Structures and staff
Schedule 1 of the ARIA bill maps quite neatly to Schedule 9 of HERA – so it’s pretty easy to spot what is missing from the new body that is present in UKRI. The first key one is the number of people – the UKRI board needs to be between 12 and 15 strong, whereas ARIA will be able get by with 9 (with the proviso that the majority must be non-executive). The government’s Chief Scientific Advisor is a non-executive member (welcome to ARIA, Patrick Vallance!) as will be the chair -appointed by the Secretary of State. The SoS also gets to appoint a CEO and Chief Financial Officer (CFO).
The chair of ARIA gets to appoint everyone else, but the SoS needs to consent to this, he has the ability to refuse if it is necessary or expedient in the interests of national security – which neatly gives the SoS the blame if we appoint a former prime ministerial advisor with connections in Russia to the ARIA board, just to pick a random example off the top of my head.
It’s actually quite good this is here, as there is no expertise requirement for ARIA board membership at all – neither is there a requirement to ensure experience of Wales, Scotland, and Northern Ireland (ARIA is UK wide, and I’m sure the devolved parliaments are delighted about that). The SoS can remove people for “unfitness or inability” to carry out the functions of office – but nowhere do we find any indication as to what ability or fitness would look like. ARIA also gets a term limit for the CEO: not more than five years and no more than two terms.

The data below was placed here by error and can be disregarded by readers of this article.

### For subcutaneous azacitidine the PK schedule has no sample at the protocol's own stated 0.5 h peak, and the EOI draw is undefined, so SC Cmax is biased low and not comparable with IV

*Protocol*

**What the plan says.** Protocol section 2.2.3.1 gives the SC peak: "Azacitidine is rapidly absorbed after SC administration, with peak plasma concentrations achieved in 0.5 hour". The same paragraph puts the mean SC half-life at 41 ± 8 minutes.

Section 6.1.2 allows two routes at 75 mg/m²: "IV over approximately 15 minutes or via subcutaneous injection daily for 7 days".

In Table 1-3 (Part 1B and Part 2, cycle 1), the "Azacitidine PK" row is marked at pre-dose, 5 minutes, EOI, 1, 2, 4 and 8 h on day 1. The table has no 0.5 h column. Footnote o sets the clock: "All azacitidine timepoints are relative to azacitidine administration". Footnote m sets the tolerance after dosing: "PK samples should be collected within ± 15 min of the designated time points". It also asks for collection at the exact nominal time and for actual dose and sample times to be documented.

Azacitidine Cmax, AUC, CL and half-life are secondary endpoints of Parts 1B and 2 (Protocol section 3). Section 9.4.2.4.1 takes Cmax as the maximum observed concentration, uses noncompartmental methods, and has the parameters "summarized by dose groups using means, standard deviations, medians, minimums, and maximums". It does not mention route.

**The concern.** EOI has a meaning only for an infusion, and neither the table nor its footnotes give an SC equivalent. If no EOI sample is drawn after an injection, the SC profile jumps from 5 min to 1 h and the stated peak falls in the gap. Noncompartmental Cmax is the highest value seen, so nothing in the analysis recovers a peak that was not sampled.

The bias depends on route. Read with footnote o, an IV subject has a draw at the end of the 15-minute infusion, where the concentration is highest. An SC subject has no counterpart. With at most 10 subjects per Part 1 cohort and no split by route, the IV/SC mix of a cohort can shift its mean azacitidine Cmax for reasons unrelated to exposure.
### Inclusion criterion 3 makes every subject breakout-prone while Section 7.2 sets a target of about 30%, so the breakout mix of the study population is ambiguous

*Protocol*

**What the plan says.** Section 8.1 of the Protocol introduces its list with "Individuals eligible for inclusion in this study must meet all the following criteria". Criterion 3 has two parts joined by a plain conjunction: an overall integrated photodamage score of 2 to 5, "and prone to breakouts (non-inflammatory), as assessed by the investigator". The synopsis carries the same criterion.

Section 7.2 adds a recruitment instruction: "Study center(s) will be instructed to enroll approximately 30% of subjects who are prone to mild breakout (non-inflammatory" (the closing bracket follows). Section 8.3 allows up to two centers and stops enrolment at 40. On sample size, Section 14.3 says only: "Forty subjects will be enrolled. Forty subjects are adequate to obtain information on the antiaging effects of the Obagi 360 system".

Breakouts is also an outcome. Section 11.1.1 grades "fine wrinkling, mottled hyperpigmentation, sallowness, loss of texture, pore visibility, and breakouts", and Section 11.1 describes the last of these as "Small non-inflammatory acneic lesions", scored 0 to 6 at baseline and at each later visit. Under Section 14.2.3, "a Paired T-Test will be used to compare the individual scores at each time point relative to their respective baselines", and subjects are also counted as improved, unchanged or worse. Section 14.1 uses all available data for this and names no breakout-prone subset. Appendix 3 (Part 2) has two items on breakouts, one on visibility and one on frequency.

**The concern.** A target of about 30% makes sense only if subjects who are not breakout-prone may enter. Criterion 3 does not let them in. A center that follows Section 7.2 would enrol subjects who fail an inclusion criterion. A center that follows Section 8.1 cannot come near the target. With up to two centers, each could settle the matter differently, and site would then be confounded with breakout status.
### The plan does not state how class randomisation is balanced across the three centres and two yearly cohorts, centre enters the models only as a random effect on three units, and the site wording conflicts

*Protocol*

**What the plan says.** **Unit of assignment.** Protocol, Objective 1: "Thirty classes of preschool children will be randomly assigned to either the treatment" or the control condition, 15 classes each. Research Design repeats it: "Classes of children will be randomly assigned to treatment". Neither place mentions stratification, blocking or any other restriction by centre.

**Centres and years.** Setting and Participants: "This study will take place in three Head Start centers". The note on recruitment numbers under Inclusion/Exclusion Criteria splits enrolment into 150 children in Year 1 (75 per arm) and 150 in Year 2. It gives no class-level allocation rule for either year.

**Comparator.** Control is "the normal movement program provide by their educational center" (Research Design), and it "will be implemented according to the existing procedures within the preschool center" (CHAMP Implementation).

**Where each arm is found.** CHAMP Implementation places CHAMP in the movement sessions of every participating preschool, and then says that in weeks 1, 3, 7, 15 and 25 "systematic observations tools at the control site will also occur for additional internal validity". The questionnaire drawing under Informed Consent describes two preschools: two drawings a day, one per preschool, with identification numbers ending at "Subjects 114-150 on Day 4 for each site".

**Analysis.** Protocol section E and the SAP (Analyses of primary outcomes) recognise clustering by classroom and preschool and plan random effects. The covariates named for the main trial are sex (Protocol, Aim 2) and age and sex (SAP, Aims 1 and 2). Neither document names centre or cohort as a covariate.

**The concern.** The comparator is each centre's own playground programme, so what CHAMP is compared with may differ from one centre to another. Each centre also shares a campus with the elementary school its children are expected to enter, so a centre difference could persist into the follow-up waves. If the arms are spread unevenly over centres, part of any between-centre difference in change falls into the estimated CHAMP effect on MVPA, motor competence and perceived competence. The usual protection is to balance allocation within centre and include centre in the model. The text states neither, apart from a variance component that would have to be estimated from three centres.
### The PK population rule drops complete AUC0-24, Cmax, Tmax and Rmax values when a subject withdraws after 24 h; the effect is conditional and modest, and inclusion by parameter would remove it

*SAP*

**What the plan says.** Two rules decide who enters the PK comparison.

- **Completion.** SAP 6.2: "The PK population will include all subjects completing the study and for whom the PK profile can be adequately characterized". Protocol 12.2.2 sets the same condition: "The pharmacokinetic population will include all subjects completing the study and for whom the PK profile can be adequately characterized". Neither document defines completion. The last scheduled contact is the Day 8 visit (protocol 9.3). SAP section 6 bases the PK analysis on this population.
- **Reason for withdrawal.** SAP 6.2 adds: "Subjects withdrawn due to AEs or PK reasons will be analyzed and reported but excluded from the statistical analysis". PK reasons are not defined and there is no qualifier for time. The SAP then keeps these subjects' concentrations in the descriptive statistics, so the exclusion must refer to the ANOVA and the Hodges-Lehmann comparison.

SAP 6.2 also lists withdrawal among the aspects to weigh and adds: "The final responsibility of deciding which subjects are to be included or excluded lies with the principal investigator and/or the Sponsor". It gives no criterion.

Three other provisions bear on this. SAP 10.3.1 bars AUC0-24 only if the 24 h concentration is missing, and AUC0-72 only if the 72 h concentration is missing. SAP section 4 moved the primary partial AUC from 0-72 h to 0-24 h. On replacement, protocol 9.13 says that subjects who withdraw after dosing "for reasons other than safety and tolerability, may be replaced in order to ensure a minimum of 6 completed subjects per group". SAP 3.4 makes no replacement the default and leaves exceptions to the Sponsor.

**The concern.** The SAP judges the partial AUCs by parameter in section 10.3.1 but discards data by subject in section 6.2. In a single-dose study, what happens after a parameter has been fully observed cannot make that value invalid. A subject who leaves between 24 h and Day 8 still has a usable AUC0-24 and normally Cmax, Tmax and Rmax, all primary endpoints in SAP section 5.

Activities and records
Unlike UKRI, the Secretary of State has no direct right to attend (or have a representative attend) ARIA meetings though with the Chief Scientific Advisor on the board this probably won’t be an issue. These meetings are permitted to include decisions to form partnerships and joint ventures, and start companies, with the SoS getting no say in the matter – UKRI can only do stuff like that with permission.